Fewer Teens Using Drugs, Alcohol
Survey Shows Ecstasy Use Among Youth Finally Falling
WebMD News Archive
Dec. 17, 2002 -- For the first time since it became the party drug of choice at raves a decade ago, researchers now say ecstasy use is finally leveling off among teens. In fact, a major new survey of American youths shows that, overall, fewer teens are using any type of illegal drug, alcohol, or tobacco.
Researchers say the positive trends are especially significant because youths who don't abuse drugs are a lot less likely to become substance abusers as adults.
The annual Monitoring the Future survey released yesterday polled more than 44,000 eighth-, 10th-, and 12th-grade students in more than 400 schools across the U.S. and asked them about their behavior and attitudes about drugs, alcohol, and tobacco.
The most dramatic declines continue to be among the number of teens who smoke cigarettes. Researchers found the proportion of teens who said they had ever smoked fell by 4%-5% from 2001 to 2002 in each of the grades surveyed -- the biggest decline ever since rates of teen smoking reached its peak in the mid-1990s. In fact, smoking rates among 8th graders have dropped by half, from 21% to 10.7%.
Researchers credit the declines to a rise in the number of young people who perceive smoking as dangerous and an upturn the proportion of teens who disapprove of the habit. The study authors say in increase in perceived risk of smoking found since 2000 corresponds to when the American Legacy Foundation started its "Truth" antismoking campaign targeted at youth.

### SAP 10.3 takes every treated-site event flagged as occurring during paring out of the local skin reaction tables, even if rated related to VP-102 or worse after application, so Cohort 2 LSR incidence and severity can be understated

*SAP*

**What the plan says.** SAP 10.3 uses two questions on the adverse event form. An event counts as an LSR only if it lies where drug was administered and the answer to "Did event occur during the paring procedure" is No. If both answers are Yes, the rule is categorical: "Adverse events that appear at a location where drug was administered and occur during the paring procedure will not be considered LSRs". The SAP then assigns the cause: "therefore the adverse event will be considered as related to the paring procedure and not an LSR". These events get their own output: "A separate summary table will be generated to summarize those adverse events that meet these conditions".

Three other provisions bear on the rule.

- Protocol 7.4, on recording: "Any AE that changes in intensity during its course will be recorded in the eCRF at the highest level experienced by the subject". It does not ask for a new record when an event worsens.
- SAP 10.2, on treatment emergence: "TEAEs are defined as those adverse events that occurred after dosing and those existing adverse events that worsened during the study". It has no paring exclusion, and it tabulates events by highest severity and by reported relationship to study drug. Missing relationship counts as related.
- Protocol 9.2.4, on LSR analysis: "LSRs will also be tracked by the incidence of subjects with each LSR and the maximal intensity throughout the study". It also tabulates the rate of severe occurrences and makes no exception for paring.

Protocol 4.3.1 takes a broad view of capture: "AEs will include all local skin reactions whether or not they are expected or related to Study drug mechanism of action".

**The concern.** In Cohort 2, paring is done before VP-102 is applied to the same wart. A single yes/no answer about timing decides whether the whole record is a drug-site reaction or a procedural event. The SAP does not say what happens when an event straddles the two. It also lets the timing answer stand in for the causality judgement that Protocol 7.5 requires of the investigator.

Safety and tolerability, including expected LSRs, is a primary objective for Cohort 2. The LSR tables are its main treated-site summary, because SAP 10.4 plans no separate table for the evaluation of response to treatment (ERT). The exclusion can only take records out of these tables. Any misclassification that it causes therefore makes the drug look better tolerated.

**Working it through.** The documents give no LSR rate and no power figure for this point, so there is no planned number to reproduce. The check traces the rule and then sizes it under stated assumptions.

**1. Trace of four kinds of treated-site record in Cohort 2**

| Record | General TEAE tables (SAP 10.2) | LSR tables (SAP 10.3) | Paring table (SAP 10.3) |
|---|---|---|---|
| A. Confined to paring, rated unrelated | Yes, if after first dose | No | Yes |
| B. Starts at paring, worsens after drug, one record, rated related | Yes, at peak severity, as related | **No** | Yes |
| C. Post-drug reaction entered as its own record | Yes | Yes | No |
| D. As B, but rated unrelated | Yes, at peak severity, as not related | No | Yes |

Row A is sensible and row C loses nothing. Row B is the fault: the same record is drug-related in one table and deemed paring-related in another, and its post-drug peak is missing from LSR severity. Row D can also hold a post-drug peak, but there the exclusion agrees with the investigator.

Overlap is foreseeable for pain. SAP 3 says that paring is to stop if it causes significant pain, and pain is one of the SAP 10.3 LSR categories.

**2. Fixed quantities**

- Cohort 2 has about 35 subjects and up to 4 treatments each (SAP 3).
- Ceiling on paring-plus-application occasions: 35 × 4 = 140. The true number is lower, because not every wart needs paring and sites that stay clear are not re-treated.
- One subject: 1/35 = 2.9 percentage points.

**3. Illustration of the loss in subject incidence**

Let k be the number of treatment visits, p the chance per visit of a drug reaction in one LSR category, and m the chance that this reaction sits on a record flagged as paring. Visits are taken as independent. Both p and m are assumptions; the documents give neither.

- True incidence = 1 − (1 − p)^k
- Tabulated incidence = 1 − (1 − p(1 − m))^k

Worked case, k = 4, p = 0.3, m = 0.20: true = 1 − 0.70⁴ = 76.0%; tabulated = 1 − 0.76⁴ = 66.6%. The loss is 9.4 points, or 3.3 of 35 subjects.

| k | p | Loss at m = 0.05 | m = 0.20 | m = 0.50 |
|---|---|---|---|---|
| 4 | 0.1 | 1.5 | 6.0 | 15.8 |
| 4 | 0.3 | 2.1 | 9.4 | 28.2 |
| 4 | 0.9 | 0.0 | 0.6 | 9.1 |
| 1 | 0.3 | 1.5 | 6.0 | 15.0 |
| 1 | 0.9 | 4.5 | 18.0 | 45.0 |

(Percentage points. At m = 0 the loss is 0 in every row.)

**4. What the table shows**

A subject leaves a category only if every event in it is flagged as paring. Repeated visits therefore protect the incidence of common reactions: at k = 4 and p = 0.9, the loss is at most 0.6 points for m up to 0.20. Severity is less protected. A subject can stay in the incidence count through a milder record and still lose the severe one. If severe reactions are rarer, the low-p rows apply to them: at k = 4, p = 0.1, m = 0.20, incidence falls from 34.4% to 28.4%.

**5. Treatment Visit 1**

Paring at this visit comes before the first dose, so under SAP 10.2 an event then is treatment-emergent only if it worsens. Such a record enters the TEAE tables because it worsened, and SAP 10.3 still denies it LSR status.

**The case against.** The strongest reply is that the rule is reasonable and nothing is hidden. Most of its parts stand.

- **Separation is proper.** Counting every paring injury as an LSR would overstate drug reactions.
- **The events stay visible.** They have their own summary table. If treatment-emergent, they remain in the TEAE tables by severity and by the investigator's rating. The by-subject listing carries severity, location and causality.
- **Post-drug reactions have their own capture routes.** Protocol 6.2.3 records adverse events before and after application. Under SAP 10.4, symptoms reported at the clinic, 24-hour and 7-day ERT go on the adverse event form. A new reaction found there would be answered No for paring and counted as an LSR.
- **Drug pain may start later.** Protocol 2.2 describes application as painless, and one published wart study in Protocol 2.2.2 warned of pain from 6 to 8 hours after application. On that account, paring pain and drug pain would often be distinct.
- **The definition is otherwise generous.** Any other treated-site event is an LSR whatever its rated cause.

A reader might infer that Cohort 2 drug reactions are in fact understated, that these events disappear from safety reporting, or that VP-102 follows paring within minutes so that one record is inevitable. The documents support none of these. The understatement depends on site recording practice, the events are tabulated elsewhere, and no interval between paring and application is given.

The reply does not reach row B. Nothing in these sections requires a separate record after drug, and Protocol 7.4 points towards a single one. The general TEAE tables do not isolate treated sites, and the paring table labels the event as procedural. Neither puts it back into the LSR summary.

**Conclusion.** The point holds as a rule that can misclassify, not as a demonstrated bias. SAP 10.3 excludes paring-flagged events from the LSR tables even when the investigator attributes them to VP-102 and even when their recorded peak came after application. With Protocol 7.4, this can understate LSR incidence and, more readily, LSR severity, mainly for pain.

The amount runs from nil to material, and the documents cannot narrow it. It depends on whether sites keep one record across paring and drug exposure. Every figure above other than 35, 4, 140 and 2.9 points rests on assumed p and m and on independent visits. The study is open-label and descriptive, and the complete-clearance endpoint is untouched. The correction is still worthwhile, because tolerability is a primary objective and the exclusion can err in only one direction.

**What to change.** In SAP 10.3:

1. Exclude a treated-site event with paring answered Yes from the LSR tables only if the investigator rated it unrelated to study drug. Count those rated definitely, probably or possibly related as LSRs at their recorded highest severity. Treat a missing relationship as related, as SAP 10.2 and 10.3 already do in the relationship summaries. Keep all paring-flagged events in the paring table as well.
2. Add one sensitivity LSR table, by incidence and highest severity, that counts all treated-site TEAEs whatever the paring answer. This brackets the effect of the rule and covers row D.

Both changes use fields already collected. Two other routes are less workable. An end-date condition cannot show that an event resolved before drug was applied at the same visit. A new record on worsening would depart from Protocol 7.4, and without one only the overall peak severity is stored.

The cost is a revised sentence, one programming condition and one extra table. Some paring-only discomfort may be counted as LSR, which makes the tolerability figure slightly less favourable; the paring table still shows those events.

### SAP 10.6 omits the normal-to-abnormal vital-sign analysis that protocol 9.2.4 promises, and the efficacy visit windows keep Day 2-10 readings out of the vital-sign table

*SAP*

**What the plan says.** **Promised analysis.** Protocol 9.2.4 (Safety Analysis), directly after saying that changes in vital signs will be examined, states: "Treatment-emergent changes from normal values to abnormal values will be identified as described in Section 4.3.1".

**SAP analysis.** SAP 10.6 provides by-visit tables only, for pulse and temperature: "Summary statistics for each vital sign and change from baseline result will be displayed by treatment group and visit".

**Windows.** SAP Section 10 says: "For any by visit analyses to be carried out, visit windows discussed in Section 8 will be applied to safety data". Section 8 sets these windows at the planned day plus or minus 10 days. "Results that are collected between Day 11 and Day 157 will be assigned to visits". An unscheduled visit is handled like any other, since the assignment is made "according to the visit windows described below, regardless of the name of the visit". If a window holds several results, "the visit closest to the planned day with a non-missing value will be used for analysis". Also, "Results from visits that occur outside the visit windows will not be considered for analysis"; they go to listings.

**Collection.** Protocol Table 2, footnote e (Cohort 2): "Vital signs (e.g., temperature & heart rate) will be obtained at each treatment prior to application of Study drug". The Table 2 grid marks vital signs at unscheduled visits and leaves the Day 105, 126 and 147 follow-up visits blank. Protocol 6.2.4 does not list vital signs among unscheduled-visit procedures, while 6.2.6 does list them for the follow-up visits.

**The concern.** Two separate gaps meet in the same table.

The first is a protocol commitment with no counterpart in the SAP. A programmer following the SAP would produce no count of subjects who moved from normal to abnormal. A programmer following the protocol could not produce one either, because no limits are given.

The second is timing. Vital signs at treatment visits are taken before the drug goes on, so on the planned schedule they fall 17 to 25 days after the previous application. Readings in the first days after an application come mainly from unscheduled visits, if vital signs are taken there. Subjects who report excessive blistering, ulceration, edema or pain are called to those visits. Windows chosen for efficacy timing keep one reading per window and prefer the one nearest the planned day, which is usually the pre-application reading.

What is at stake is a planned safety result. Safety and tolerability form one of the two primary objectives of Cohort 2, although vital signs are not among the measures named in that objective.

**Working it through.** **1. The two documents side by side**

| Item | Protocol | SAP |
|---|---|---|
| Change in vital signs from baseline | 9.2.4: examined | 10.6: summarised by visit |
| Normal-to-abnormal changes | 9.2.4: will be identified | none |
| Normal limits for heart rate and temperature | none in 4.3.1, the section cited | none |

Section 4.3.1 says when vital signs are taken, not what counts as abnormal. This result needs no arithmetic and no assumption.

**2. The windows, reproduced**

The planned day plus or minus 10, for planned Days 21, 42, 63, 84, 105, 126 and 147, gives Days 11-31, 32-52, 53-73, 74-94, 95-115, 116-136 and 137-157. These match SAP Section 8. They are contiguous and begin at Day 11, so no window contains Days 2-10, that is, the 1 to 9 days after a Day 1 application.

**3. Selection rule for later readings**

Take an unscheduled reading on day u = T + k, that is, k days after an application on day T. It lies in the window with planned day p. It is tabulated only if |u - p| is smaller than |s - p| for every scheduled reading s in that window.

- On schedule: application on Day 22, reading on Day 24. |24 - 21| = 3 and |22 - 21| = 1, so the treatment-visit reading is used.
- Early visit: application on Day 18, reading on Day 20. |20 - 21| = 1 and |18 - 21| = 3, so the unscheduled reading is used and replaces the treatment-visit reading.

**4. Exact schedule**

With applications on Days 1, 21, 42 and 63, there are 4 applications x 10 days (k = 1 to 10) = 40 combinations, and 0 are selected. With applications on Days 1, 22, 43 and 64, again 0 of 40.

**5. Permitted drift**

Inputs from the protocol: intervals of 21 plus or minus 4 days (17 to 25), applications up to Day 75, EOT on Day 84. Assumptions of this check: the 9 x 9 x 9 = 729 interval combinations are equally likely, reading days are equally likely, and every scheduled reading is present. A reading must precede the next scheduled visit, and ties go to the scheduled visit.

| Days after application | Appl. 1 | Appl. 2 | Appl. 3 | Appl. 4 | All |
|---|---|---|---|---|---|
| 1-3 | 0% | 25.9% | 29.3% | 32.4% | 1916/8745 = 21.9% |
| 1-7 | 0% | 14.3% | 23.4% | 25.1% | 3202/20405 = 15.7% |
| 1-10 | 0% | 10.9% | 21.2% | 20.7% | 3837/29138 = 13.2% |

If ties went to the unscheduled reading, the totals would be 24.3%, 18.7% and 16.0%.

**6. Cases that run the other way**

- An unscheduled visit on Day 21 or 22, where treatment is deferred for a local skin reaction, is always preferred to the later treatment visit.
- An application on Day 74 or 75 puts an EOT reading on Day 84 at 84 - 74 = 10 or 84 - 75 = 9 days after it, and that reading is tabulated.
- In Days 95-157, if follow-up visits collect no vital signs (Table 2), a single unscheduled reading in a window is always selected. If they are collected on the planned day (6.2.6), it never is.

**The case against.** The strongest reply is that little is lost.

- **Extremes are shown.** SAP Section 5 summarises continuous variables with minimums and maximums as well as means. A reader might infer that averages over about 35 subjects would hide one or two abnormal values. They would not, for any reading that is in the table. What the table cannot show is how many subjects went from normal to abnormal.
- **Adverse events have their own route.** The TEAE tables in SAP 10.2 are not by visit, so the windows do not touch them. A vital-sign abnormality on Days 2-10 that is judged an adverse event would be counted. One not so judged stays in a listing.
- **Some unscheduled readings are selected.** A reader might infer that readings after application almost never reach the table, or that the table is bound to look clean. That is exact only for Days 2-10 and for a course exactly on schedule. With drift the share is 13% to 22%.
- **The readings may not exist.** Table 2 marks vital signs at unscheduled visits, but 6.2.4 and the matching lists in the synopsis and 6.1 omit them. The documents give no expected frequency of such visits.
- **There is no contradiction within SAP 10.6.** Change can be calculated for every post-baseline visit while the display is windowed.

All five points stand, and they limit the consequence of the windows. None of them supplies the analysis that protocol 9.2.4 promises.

In addition, the authors say the same type of increase in perceived danger may have prompted a leveling off of ecstasy use among teens.
"We have found increases in perceived risk of using a drug to be an important leading indicator of downturns in its use, and this has now proven to apply to ecstasy, as well," says study author Lloyd D. Johnston, of the Institute for Social Research at the University of Michigan, in a news release. The Institute conducted the survey on behalf of the National Institute on Drug Abuse.
Johnston says this year there was a sharp rise in the number of teens who said using ecstasy was dangerous and use of the illicit drug was down among all three grade levels. For example, the percentage of high school seniors who said they had used ecstasy in the previous year dropped from 9.2% to 7.4% from 2001 to 2002.
Marijuana use among all three grades also declined slightly, but only the drops in 30-day or annual use among 10th graders were considered statistically significant.
Although use of heroin and other narcotics has fallen from peak usage rates in recent years, researchers say use of many of the drugs continues to hold steady among teenagers. Steroid use, primarily anabolic steroid use among boys, also remained steady in 2002.
As indicated by this and other studies, alcohol use among teens continues to decline. The survey found sizable drops in the number of teens who said they have had a drink in the last 30 days or previous years across all grade levels. In fact, the 30-day alcohol use rate fell from its peak in 1996 of 26% to 20% in 2002.
Though many of the declines were already under way, researchers say Sept. 11 may have had a significant impact on the country's youth.
"I think it quite possible that the tragedy of 9/11 had somewhat of a sobering effect on the country's young people," says Johnston.